The current show at the Granite Theatre is "Harvey" the Pulitzer Prize winning play about Elwood P. Dowd (Jimmy Stewart in the 1950 movie) who has been driving his sister and niece crazy by introducing everyone he meets to his pal, Harvey, a six foot tall rabbit that can only be seen by Elwood. Veta, his sister decides to have him committed to a sanitarium to spare her daughter, Myrtle Mae, and their family from further embarrassment. Problems arise when she explains to the doctors that years of living with Elwood's hallucination have caused her to see Harvey as well. "Harvey" opened to rave reviews on Broadway in 1944 and ran for four and a half years at the 48th Street Theatre. It played for 1,755 performances, making it one of the longest running shows in Broadway history. Director Gary Sullivan captures the magical quality needed for this show with his talented cast. He weaves a spell that entrances the audience all night long with laughter and merriment, winning it a well deserved standing ovation as its reward.
Gary blocks the show very well especially in the group scene at the end of the show. The stage is divided into two separate sets, stage left is the library of the old Dowd mansion and stage right is the reception room of Chumley's rest. Set designer David Jepson painted the library set in royal blue while the reception room is painted lime green. Gary has his performers utilize both playing area wonderfully. He keeps the show set in the spring of 1944 and the set and costumes reflect this time era. The stage manager is Kate Luce while the light and sound are handled by Morgan ban Draoi. Arthur Pignataro plays Elwood excellently. He endears himself to the audience, capturing their hearts and gives a winning portrayal of the character. Arthur is very funny as the laid back, tippler with his invisible rabbit and obtains many laughs with his antics. One of the biggest scene stealers in the show is Carol Anne Williams as Veta Louis Simmons. She plays the ultimate society matron who is very offended by her seemingly crazy brother until she realizes Harvey is her friend, too. Carol makes each of her comic lines count, delivering a hilarious performance while doing so.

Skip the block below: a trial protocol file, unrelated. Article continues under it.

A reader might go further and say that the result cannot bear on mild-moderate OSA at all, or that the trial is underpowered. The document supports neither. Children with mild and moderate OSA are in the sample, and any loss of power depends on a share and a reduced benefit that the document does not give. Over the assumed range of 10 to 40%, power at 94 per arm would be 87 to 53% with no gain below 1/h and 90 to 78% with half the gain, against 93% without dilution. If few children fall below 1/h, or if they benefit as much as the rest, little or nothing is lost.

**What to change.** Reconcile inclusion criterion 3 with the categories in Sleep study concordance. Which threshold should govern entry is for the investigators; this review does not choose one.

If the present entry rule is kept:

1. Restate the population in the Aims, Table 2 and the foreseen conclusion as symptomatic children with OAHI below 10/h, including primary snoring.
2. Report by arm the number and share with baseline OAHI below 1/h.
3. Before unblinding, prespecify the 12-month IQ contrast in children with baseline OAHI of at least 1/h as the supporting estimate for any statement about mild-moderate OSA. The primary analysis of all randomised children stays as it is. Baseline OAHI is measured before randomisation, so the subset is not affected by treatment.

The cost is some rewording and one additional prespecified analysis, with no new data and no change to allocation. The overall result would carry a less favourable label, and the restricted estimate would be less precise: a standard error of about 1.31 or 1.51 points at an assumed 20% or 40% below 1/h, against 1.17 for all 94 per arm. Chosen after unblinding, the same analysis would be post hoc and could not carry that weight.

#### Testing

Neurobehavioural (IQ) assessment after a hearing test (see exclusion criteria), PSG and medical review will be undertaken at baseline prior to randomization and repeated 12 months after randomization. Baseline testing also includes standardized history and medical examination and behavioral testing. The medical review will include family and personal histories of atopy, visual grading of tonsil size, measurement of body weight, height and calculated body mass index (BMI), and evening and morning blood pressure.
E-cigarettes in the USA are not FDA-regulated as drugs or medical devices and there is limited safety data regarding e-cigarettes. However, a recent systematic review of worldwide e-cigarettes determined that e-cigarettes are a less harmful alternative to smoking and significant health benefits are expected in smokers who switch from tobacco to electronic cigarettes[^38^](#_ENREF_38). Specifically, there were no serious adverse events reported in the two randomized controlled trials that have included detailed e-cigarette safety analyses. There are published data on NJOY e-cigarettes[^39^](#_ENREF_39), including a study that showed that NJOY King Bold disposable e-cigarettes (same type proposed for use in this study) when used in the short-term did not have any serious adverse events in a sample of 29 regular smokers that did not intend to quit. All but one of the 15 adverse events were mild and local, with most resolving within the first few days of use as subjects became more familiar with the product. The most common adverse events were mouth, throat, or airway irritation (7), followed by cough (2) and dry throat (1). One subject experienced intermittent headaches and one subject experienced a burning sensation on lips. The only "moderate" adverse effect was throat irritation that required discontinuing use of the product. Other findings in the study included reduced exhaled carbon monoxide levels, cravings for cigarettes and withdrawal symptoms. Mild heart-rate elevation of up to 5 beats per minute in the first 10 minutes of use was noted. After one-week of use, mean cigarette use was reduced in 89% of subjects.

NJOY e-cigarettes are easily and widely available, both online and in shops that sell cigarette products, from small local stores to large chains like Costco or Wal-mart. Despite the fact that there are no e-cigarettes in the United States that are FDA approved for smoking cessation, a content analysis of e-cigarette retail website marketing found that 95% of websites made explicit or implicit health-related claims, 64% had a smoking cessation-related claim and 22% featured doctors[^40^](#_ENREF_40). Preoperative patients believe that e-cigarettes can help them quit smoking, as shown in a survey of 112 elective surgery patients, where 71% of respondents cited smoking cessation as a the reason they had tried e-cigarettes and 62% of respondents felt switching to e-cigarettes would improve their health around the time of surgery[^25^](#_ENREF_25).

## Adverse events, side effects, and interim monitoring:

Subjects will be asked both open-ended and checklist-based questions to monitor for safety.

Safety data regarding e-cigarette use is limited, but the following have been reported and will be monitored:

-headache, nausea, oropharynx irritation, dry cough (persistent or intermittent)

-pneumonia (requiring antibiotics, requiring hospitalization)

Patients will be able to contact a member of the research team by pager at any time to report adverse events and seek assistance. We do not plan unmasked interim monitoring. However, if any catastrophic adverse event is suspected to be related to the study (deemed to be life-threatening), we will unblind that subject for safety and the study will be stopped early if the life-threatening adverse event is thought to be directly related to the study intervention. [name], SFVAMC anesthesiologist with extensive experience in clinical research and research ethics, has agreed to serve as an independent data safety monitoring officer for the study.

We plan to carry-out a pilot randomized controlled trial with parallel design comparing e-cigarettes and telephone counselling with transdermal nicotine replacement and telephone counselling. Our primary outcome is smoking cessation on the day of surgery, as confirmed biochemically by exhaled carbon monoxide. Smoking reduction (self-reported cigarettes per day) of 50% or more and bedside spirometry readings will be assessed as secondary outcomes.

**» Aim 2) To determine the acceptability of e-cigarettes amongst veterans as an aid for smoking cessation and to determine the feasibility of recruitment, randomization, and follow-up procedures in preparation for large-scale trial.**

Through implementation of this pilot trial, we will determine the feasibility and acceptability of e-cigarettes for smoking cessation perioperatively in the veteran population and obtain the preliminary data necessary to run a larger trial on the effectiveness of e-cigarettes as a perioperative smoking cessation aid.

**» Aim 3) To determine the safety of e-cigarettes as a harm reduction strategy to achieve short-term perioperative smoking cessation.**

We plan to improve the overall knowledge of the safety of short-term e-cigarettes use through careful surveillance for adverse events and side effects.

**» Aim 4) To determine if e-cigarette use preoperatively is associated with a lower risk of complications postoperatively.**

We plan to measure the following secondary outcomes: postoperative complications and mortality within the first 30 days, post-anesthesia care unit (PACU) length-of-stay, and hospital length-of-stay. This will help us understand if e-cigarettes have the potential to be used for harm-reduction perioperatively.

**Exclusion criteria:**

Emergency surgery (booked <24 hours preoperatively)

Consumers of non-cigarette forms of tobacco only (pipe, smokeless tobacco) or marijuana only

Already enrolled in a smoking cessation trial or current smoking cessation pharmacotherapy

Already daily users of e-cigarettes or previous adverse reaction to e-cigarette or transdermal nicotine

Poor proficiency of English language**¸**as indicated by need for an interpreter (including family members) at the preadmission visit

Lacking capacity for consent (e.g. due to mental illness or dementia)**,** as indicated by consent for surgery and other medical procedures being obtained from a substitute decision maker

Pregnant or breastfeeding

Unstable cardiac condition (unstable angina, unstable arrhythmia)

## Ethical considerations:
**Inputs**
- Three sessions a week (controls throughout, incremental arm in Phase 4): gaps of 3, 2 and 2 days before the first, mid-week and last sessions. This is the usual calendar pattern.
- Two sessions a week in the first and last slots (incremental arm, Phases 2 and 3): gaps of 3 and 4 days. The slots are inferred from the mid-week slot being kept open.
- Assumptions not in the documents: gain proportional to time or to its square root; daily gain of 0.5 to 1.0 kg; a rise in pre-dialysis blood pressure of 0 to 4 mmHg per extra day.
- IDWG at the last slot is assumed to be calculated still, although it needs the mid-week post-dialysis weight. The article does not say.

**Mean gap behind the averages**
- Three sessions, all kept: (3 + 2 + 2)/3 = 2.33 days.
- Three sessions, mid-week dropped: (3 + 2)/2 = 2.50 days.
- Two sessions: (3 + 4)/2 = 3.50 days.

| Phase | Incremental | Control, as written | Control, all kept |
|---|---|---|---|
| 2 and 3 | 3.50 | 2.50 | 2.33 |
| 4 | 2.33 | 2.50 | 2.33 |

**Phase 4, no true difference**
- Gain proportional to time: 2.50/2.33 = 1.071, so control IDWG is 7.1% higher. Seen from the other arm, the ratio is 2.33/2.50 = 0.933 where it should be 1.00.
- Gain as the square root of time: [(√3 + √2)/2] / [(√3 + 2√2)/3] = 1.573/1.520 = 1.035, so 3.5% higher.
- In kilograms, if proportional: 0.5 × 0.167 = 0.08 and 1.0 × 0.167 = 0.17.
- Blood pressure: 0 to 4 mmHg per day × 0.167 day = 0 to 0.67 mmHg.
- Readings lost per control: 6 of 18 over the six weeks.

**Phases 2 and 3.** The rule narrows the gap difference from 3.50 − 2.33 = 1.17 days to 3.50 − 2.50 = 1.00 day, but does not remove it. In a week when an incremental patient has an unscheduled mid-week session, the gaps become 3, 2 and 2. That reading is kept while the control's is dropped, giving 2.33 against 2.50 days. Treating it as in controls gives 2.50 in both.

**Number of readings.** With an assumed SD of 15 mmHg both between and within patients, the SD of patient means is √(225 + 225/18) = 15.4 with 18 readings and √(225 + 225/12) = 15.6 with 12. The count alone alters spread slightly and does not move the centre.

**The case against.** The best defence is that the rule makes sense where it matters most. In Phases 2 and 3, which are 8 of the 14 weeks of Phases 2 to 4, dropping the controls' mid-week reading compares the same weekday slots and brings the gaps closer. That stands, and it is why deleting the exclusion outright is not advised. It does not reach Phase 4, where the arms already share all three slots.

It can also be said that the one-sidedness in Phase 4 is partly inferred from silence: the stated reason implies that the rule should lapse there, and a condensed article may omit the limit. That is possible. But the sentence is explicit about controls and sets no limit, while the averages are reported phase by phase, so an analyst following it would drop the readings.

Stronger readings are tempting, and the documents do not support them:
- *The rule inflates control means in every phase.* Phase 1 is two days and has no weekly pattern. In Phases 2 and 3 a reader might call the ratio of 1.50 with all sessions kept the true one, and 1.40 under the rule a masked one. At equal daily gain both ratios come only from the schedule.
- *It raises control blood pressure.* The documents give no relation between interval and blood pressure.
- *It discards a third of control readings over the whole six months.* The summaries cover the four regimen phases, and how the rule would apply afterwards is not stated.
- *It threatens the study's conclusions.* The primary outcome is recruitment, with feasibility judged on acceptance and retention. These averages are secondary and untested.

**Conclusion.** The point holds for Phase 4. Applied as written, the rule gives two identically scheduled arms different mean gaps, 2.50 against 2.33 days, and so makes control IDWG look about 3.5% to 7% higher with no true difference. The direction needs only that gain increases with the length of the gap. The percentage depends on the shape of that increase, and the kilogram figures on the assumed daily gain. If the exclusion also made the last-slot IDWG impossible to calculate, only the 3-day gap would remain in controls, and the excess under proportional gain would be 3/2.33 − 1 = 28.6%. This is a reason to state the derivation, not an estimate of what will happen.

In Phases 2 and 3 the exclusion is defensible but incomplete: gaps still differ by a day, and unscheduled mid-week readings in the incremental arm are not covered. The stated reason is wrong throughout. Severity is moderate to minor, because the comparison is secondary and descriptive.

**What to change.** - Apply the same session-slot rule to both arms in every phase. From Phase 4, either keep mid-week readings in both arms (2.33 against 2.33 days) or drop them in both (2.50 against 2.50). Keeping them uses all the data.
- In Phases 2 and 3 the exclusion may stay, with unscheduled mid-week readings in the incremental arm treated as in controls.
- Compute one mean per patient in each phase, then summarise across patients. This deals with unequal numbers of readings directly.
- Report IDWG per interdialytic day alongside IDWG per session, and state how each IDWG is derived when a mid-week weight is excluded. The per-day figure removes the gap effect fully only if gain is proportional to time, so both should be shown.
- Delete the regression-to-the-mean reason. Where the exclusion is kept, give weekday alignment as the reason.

The rest of this 11 member cast include Michelle Messina as Veta's bratty and spoiled daughter, Myrtle Mae who is anxious to get rid of her uncle so she can win a beau. She handles her role with ease. Harold Ashton plays the cunning Dr. Chumley who wants Harvey for himself while Patricia Spencer is endearing as his wife, Betty while Joe Thompson is the blustery, Judge Gaffney. John Stockwell Payne and Jennifer Kimmerlee play Dr. Sanderson and Nurse Kelly, the young love interest in the show, handling their hate/love relationship beautifully. The other scene stealer is John Brennan as Duane Wilson, Chumley's attendant who captures runaway patients and puts them into the hydro tubs. He has some of the funniest lines in the show, garnering him many laughs. Michelle Donovan is a hoot as Aunt Ethel who is horrified by Elwood's strange behavior while Bob Mignarri plays the cab driver, EJ Lofgren who opens Veta's eyes about making Elwood into a normal person again because normal people can be such bastards. So for a trip back to the 1940's and a visit with an invisible rabbit, be sure to catch "Harvey" at the Granite Theatre.